This article is an edited extract from the ‘Women in the Food Industry’ report, which draws from the McKinsey and LeanIn.Org ‘2017 Women in the Workplace Study’. Read more about the food industry at: https://www.mckinsey.com/global-themes/gender-equality/women-in-the-food-industry
The food industry continues to be a booming sector that faces a contradiction between the leaders of the industry and those who make the purchasing decisions. Women account for the vast majority of food-purchasing decisions in the United States and also make up almost half the entry-level workforce in the food industry, yet women are underrepresented across the board above this level.
In our latest research, Women in the Workplace, we find that 90 percent of the 222 companies surveyed assert a commitment to gender diversity. While it’s encouraging to see that most companies have embraced the business case for gender diversity, it is still a compelling place to start the conversation. Women are an untapped source of economic opportunity—in 2015, the McKinsey Global Institute showed that fully bridging the gender gap in the US labor market would not only be equitable in the broadest sense but also add $4.3 trillion of additional annual GDP in 2025—19 percent higher than the business-as-usual GDP. Diversity and inclusion in general are also strongly connected to corporate performance, and for the food industry, the business case for diversity serves as a strong motivating force.
When determining the health of gender diversity in a company pipeline, we evaluate four core elements. First is the representation rate, to test whether women are well represented at each level in the corporate pipeline across line (operations, P&L) and staff (support) roles. Second is the attrition rate, to determine whether women leave their companies at higher rates than men. Third is the promotion rate, specifically whether women progress through the pipeline at a pace similar to men’s. Fourth is the external hiring rate, whether employees hired from external sources are as likely to be women as men. In 2017 we looked at 31 companies spanning the food industry value chain in the United States—a roughly equal mix of manufacturers, distributors, and operators.
Here are some key takeaways from the 2017 Report:
- Currently, women are underrepresented at all levels in the food industry corporate pipeline, from entry level to the C-suite. While women make up 49 percent of employees at the entry level, representation drops steeply at higher levels along the pipeline. At the top, women represent only 23 percent of the food industry’s C-suite This trend mirrors the broader picture across all industries, as outlined in the 2017 Women in the Workplace research
- At every level of the pipeline in the food industry, women are less likely than men to serve in P&L (or line) roles and therefore less likely to be promoted to more senior positions, where line roles tend to be prevalent.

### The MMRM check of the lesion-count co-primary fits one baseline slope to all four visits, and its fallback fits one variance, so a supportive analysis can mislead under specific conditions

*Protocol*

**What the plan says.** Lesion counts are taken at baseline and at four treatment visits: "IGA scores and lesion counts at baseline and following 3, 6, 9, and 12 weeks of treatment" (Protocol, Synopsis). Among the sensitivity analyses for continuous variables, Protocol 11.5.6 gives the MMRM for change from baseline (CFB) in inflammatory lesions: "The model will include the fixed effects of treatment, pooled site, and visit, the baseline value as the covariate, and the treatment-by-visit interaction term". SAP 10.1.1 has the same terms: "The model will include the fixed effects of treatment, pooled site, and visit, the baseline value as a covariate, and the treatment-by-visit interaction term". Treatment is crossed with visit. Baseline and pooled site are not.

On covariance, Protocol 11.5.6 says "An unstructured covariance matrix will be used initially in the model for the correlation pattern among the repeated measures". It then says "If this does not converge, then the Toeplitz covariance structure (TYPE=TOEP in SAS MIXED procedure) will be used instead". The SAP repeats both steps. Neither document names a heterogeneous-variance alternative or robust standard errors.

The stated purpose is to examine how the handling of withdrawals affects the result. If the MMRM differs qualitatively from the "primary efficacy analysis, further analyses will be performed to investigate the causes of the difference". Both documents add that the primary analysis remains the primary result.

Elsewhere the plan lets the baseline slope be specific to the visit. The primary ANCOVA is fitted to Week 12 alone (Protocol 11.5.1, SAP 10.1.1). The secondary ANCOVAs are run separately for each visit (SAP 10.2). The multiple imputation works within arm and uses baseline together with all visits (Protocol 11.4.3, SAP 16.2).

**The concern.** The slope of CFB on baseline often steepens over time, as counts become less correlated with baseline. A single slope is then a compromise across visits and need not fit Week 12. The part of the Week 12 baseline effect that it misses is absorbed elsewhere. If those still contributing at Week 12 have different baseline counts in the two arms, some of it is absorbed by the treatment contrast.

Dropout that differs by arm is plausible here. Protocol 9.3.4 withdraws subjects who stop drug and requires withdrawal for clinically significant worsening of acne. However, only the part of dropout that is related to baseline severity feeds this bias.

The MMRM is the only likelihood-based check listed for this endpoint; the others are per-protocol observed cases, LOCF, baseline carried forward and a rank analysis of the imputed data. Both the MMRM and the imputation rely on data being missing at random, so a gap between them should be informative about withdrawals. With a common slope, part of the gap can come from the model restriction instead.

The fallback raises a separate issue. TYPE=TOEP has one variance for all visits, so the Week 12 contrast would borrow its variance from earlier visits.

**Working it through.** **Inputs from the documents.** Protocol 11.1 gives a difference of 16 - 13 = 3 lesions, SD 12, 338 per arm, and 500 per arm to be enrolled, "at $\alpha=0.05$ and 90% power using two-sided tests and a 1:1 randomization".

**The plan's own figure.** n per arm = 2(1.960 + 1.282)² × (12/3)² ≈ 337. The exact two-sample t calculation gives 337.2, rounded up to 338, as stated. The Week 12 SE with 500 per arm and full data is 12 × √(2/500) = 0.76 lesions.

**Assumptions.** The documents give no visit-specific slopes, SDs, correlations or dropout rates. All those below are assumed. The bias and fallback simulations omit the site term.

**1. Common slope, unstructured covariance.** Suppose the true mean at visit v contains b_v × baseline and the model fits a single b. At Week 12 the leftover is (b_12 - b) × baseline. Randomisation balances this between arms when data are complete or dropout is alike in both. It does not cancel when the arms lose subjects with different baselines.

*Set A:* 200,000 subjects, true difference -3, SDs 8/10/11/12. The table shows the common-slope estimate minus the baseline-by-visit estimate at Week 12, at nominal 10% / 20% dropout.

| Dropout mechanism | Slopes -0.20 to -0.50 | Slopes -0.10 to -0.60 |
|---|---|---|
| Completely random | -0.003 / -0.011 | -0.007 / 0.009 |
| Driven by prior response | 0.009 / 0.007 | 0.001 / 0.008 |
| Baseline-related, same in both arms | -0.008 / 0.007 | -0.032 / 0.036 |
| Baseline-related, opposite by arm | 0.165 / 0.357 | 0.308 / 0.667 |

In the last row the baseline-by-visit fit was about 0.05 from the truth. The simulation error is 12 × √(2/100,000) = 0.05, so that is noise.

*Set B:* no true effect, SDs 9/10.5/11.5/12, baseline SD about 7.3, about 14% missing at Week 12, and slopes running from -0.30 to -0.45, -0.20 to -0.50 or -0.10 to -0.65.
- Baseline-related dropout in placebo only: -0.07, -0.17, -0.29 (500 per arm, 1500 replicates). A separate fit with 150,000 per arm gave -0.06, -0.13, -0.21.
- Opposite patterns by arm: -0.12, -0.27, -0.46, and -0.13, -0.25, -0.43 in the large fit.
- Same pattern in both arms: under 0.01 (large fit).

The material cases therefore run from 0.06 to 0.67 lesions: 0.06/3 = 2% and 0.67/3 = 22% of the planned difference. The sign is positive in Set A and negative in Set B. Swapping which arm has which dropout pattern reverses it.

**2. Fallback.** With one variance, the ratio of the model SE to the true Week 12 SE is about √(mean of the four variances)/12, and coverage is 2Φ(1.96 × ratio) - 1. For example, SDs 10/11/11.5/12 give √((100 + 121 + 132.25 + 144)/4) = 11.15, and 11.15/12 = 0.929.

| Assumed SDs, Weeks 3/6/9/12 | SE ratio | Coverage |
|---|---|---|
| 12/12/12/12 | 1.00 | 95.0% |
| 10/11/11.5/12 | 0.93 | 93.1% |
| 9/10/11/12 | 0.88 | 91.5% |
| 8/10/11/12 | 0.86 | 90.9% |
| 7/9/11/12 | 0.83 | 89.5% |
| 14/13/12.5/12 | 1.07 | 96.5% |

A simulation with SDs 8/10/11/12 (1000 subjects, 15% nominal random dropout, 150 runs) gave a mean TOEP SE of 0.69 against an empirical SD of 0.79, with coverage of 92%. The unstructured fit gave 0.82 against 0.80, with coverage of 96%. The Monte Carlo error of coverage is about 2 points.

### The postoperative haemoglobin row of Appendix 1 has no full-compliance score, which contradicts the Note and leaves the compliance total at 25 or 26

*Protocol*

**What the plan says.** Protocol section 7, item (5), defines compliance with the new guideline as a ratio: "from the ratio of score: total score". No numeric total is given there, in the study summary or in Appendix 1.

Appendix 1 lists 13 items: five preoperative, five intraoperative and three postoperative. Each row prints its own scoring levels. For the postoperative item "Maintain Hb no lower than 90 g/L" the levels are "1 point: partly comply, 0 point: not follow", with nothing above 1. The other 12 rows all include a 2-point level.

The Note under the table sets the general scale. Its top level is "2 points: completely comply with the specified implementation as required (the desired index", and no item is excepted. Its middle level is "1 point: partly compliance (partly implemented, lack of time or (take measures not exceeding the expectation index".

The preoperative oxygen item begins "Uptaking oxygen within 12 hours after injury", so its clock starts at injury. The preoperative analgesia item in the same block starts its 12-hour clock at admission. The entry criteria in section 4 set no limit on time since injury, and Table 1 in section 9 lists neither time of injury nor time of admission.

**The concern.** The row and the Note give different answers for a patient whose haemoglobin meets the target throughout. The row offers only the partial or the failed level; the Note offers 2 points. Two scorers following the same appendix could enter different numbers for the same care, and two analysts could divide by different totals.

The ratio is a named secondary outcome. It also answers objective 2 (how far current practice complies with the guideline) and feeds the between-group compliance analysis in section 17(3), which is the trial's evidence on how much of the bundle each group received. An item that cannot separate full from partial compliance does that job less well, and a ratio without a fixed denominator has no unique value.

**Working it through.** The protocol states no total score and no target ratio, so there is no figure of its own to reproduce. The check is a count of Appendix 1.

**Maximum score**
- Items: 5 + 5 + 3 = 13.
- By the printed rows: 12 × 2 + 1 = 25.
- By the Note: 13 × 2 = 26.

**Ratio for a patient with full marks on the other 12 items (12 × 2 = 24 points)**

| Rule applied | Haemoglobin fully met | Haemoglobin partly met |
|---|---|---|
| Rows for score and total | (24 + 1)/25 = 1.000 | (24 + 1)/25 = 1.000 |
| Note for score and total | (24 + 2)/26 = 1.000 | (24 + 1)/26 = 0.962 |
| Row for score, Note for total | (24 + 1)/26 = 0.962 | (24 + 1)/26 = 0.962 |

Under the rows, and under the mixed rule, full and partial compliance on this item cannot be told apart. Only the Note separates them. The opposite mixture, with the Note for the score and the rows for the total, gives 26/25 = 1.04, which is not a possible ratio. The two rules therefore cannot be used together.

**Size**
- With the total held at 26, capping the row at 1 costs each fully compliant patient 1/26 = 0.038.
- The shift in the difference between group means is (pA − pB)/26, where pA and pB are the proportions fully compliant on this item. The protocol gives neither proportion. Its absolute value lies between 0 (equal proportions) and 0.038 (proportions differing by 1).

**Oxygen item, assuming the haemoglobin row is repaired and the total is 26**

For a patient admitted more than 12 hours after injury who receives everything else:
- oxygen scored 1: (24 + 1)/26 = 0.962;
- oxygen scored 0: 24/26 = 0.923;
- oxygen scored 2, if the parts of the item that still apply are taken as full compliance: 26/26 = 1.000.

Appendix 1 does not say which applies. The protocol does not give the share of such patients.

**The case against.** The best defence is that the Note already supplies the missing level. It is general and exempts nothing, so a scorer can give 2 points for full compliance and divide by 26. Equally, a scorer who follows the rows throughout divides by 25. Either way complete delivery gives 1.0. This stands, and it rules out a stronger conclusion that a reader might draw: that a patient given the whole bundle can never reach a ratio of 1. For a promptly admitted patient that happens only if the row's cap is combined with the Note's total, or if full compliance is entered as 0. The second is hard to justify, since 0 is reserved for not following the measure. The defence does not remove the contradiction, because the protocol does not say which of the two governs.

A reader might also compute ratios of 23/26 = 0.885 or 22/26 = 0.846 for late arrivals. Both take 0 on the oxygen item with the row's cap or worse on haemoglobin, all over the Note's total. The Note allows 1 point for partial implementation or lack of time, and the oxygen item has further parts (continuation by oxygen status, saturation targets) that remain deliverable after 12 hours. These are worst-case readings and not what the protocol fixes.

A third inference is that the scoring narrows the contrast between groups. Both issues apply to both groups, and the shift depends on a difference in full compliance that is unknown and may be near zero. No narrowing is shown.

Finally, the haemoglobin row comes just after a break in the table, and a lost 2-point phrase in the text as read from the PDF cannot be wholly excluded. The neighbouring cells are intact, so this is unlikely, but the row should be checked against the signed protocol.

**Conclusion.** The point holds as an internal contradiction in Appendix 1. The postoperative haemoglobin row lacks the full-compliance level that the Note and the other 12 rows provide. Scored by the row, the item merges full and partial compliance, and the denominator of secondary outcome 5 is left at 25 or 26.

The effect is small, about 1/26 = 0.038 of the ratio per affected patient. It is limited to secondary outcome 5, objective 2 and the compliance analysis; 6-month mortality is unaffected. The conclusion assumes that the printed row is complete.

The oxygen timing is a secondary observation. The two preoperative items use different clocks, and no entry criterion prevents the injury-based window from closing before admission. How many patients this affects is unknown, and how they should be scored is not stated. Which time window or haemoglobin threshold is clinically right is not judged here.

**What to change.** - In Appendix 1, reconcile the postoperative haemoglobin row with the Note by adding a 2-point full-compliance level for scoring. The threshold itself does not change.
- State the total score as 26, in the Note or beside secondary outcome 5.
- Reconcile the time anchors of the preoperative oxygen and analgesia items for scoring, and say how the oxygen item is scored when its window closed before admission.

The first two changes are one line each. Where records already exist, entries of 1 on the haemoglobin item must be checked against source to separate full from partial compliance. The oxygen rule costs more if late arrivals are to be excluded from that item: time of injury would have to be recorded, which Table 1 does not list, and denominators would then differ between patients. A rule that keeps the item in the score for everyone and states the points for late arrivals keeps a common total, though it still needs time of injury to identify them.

- The issue is even more acute for women of color who make up only 14 percent of employees at the entry level and hold only 3 percent of C-suite spots.
- Contrary to the common narrative, the primary driver of this steep decline is not attrition. Women in the food industry leave their companies at similar or lower rates as men of the same ethnicity.
- Women face higher barriers to obtaining their first promotion (Twenty percent fewer women than men in the food industry reach the first promotion to manager, a finding consistent beyond the food industry.) Even more troubling, promotion rates for both men and women of color lag significantly behind those of their white counterparts at all levels.
As we continue this march towards attaining gender parity, a key step continues to be the ability to access accurate, reliable data. This is where the Women in the Workplace study comes in. This research is part of a long-term partnership between LeanIn.Org and McKinsey & Company to give organizations the information they need to promote women’s leadership and foster gender equality.
This year 222 companies employing more than 12 million people shared their pipeline data and completed a survey of HR practices. In addition, more than 70,000 employees completed a survey designed to explore their experiences regarding gender, opportunity, career, and work-life issues. To our knowledge, this makes Women in the Workplace the largest study of its kind.
As an industry champion, WFF encourages you to join the 2018 Women in the Workplace Study so we can continue to get sound data and a better understanding of what we need to do to make our industry the industry of choice for women.
If you are part of the Food Industry and would like to learn more and/or participate in the 2018 Study, please contact Tim Johnson, VP of Human Resources & Organizational Development for WFF at firstname.lastname@example.org
All other industries can also sign up at: https://www.womenintheworkplacestudy.com/wix/23/p44989832.aspx